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Thu 28 Aug 2008 04:00 AM

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Why the Gulf is filling its larder

Dr Rashid Ahmad Bin Fahad, UAE Minister of Environment and Water, on the global food crisis.

The rising price of oil has helped swell regional budget surpluses but it has also fuelled the rampant increase in global food prices. The UAE and other regional economies are now seeking ways to ensure their long-term food security. While they move to conserve scarce water resources at home, some states are also acquiring arable land in countries that include Sudan, Pakistan and Kazakhstan. So will food be the oil of the future?

How did the current food crisis we are seeing come about?

This is largely the result of 30 years of a policy of relying on international markets for food supply, and a decline in investment into commodity and agricultural development.

We need to develop strategies for securing food supply in the Arab region. International partnerships are essential.

This is a global problem, not just the UAE. We need to go back and invest in agriculture but that will take time. I don't think anyone would argue that the Gulf needs a new policy for the securing of stable food supply.

Will the Gulf ever be able to support and feed itself? Can it overcome climatic constraints?

I don't think there is one Gulf country that can sustain itself, either the UAE or other GCC countries. The scarcity of water is a leading factor in this, and the harsh conditions [for agriculture], so we are encouraging securing minimum investment in agriculture, but we will continue to rely on importing foodstuffs.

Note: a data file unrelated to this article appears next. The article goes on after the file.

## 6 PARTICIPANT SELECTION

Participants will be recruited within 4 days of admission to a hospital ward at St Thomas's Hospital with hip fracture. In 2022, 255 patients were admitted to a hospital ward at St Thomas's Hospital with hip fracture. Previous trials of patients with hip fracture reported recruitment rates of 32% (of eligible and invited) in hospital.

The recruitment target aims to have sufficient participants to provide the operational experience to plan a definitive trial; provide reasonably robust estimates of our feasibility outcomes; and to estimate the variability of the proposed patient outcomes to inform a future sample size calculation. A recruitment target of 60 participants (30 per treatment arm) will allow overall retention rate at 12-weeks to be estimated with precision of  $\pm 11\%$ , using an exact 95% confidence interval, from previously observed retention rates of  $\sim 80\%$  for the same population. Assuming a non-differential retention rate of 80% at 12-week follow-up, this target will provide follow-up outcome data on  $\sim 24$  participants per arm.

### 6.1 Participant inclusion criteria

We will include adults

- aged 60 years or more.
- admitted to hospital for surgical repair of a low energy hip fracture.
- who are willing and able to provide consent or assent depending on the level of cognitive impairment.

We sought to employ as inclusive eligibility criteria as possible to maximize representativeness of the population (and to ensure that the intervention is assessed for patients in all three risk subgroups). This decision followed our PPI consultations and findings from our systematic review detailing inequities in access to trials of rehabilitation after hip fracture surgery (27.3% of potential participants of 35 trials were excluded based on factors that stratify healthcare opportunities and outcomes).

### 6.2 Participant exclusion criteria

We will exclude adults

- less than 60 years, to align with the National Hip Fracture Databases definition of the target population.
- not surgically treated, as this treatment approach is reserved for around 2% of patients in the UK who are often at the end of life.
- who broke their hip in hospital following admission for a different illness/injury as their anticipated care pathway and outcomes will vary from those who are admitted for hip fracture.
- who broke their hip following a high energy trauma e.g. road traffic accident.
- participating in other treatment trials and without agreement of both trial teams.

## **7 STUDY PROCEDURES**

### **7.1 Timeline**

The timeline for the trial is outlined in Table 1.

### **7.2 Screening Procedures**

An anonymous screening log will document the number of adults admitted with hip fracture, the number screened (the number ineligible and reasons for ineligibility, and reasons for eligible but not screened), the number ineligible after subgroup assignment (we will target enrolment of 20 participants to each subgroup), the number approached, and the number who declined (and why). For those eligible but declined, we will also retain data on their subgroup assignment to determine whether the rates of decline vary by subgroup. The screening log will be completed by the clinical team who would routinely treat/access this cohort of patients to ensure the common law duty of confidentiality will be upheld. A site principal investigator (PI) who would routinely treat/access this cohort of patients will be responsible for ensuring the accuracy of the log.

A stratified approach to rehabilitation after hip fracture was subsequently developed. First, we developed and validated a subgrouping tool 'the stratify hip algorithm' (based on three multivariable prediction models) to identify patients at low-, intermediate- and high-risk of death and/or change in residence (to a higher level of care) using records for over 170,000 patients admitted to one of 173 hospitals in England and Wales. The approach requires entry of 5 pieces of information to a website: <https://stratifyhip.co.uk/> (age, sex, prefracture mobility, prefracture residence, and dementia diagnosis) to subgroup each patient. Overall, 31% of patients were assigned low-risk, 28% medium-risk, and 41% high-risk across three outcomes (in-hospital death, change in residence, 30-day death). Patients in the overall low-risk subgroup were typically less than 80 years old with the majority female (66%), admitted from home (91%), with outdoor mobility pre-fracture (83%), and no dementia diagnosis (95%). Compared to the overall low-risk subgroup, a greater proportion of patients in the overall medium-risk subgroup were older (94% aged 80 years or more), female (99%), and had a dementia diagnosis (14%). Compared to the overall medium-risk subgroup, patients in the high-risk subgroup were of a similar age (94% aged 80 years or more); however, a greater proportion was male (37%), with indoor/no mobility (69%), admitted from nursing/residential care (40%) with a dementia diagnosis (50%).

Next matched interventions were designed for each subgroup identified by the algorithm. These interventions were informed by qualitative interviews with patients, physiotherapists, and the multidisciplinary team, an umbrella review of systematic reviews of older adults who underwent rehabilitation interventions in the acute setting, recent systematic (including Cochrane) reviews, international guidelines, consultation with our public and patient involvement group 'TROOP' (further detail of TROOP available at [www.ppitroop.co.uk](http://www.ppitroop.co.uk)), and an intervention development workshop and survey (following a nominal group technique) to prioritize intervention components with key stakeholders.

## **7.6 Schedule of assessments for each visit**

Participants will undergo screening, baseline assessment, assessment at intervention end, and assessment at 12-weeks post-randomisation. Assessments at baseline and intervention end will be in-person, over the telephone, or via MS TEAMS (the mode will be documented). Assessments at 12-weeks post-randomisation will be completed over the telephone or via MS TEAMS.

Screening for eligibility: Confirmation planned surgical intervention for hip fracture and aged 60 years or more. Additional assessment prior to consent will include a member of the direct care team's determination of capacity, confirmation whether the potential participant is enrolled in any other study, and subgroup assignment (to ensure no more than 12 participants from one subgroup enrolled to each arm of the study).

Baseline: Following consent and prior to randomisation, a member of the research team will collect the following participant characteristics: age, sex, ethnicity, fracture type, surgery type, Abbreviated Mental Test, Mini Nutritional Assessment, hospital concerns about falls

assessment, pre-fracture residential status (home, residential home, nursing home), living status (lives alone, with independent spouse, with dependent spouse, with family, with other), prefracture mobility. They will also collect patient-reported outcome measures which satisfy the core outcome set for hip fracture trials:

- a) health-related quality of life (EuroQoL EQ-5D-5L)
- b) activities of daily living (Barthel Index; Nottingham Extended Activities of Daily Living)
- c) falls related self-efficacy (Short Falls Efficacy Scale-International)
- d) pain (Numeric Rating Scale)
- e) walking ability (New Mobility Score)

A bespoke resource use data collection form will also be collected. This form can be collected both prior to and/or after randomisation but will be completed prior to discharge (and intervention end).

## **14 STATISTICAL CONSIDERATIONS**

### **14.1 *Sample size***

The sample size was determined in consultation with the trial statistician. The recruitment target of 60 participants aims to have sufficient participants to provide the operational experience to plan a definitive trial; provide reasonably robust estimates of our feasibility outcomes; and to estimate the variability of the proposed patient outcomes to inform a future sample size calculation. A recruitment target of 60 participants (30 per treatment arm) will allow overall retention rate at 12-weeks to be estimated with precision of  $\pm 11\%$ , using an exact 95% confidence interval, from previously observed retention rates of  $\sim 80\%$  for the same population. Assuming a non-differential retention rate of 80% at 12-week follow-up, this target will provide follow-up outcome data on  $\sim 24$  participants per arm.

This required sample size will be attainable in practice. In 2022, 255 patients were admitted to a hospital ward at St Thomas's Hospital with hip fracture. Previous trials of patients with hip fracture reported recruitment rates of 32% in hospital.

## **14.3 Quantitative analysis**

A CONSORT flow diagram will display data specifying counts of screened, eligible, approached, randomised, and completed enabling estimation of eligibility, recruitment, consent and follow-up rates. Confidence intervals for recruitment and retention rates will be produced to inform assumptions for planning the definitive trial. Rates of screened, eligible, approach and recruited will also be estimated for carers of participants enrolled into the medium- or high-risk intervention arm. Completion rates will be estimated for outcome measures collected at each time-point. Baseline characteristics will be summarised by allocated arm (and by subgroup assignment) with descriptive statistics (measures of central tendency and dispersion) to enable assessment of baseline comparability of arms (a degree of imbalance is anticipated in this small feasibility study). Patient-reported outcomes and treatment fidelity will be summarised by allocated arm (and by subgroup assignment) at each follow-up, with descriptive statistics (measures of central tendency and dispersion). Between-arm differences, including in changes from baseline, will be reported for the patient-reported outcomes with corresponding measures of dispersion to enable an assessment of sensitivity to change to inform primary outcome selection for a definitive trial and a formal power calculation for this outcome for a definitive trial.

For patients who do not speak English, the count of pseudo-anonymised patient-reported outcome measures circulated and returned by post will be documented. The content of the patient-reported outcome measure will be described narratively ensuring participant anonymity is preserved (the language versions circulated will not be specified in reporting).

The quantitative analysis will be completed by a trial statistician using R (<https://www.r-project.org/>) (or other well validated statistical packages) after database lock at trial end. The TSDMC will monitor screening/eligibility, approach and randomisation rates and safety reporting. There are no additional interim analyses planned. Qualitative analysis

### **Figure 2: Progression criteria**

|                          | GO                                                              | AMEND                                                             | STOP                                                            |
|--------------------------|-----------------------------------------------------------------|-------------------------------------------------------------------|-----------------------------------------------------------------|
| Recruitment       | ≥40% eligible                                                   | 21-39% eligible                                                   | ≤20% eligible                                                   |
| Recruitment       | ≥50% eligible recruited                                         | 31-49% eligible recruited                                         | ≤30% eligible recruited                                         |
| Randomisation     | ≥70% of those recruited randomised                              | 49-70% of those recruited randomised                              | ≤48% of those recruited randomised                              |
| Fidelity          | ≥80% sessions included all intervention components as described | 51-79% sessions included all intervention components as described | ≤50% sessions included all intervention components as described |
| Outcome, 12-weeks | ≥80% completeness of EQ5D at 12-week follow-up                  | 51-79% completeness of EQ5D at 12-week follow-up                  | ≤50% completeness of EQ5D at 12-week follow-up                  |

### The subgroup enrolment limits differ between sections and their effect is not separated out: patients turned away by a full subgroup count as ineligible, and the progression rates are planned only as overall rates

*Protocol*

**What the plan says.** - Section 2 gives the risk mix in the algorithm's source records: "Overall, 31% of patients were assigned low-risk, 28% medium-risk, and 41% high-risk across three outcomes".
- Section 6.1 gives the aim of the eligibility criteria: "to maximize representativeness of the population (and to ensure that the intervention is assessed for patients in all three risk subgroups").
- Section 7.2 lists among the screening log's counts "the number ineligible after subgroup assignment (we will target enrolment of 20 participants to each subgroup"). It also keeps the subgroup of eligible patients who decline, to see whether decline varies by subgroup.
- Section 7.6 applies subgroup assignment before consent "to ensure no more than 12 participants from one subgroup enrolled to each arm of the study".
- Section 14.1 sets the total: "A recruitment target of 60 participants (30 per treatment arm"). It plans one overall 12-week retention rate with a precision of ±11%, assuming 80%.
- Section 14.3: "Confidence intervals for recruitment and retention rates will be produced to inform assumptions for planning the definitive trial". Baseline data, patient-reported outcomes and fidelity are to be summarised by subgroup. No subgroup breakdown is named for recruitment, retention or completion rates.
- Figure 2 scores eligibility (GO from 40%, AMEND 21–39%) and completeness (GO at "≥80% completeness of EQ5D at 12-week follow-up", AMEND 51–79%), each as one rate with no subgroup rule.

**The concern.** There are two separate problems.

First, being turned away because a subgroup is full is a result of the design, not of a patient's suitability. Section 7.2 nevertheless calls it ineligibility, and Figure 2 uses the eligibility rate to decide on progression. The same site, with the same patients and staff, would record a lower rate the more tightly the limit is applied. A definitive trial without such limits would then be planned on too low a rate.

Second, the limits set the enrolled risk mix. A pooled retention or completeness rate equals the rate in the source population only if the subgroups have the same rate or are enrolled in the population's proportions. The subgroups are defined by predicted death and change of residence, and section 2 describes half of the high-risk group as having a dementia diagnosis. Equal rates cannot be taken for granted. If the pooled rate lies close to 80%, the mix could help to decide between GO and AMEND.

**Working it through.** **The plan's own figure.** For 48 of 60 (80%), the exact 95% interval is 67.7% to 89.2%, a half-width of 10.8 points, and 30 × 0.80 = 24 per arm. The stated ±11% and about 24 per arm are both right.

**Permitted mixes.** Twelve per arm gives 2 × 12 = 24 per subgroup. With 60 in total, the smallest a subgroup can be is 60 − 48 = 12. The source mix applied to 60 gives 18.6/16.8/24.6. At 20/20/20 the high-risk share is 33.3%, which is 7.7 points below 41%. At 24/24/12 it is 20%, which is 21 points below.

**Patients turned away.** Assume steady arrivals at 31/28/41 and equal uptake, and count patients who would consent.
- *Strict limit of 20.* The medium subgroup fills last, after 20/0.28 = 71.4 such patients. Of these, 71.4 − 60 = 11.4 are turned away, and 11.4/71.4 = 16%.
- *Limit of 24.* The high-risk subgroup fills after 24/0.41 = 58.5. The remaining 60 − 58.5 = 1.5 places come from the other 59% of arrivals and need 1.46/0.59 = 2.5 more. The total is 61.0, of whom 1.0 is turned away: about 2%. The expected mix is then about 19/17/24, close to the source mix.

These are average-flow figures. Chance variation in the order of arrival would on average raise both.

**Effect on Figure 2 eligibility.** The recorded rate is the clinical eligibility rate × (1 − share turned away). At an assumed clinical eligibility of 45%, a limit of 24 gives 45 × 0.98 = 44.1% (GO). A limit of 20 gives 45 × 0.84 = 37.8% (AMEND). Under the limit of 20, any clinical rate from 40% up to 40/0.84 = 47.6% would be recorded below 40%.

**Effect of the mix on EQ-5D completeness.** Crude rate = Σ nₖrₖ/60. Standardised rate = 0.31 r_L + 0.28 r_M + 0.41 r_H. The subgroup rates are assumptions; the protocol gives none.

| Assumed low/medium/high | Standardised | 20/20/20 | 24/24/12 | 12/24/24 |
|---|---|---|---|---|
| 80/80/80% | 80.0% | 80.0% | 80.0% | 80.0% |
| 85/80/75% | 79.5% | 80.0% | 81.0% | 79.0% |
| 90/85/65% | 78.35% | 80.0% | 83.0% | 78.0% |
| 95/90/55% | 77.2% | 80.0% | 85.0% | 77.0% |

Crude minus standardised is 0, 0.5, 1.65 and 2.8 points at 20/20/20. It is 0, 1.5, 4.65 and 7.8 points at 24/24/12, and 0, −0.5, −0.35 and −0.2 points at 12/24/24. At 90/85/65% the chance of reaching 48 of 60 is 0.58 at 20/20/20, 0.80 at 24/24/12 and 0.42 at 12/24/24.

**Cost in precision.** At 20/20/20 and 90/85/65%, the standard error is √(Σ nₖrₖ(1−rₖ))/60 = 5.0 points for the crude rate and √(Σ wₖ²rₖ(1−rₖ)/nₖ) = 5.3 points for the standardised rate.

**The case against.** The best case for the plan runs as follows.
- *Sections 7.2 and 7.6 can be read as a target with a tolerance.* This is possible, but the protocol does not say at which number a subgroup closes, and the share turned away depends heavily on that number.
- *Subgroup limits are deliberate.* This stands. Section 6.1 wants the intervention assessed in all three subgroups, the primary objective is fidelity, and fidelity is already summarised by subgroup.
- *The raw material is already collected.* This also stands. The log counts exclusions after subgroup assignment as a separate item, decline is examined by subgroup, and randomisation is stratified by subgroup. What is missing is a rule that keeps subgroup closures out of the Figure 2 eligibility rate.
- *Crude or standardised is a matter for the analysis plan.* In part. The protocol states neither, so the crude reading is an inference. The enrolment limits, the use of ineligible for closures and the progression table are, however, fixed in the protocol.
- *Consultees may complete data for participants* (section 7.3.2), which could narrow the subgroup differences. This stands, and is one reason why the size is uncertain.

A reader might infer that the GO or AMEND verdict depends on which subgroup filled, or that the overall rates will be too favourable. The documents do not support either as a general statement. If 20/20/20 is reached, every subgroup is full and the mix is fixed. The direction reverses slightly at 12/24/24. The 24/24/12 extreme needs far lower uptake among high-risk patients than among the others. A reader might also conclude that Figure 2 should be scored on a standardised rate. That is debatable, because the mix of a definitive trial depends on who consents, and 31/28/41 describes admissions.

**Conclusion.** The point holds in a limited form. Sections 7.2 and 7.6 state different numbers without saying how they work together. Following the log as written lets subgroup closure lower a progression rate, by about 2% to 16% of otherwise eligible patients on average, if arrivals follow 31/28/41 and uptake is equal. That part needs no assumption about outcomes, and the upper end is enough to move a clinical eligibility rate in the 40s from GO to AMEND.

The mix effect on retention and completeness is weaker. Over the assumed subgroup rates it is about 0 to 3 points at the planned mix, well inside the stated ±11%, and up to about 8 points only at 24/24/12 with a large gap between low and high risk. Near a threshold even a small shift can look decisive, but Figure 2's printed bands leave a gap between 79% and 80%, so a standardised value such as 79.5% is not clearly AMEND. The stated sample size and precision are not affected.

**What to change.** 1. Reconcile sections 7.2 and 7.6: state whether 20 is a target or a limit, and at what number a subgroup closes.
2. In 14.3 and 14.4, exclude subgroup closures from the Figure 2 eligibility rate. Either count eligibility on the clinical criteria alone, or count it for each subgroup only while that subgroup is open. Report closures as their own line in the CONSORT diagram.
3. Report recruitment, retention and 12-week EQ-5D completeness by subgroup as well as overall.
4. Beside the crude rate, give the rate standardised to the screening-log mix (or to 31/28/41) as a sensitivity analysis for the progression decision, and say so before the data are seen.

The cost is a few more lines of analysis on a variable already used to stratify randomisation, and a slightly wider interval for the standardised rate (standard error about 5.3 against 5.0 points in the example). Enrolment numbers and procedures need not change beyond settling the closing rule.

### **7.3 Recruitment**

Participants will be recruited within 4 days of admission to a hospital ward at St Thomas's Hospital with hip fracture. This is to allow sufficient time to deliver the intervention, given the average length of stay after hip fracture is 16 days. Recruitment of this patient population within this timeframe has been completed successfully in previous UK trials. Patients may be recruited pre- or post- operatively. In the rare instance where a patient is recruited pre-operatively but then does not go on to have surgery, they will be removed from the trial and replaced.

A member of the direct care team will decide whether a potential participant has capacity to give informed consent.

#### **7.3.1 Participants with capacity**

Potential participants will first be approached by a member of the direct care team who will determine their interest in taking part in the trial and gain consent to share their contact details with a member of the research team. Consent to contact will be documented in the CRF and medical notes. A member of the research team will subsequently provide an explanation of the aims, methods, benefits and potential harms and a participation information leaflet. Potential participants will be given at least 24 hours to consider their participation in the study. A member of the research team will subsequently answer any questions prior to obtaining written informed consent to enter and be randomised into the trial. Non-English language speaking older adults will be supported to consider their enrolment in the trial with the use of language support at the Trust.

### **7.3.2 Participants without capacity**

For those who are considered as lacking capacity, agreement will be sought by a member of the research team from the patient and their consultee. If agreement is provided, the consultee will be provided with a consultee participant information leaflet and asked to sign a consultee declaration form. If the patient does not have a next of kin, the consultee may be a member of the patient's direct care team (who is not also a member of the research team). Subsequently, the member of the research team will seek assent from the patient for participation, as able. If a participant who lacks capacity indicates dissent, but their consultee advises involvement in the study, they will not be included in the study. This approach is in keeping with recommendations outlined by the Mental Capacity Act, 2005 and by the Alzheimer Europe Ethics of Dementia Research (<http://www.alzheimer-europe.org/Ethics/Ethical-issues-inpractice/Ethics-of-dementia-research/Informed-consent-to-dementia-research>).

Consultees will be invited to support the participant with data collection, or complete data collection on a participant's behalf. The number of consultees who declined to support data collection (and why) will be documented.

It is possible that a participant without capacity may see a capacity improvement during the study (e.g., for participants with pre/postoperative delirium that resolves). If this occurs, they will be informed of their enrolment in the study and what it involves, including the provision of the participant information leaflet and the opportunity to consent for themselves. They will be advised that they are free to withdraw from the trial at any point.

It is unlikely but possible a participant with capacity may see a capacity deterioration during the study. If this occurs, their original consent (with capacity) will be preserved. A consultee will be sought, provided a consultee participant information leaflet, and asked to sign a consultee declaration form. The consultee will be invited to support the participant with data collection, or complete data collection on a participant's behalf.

Specifically, what is the biggest problem facing the UAE in this area?

We are an international trade hub, for both the importation and exportation of foodstuffs to surrounding countries. So we don't have a problem with supply, we are just affected by the high prices and market fluctuations.

How much are you investing abroad for food supply, and what are you investing in?

There is a project in Sudan and one project is in Pakistan. There is another similar and bigger project coming online soon in a new location, which is yet to be announced and I cannot tell you because of the contractual issues when you do business with another country. We are confident that these policies will achieve food security for the UAE, and promote opportunities for agricultural production in these countries.

Are you doing any oil-for-food swaps?

No, no.

What is the UAE's current food importing bill? Is it expected to increase?

In 2007, the UAE imported $4bn of commodities and food. This figure will continue to grow in line with the emirates' population growth but I don't have any exact numbers on how much it will increase over time.

How is the UAE addressing the global issue of food shortages and increasing prices?

Globally, food prices are increasing day by day. The UAE needs to secure water supply for development of agriculture, and investment is going on in this field. With the current technologies available in this area, we don't think we will have any problems securing water supply in the future.

What are you hoping to achieve in the long term?

We are focusing on the issues in the Arab world. We need to develop strategies for securing food supply in the Arab region and a joint effort is needed. International partnerships are essential with these poor countries.

We need to exchange ideas on what should be done to address the imbalance of supply and demand for food commodities, which has led to the unprecedented price rises we have been witnessing.

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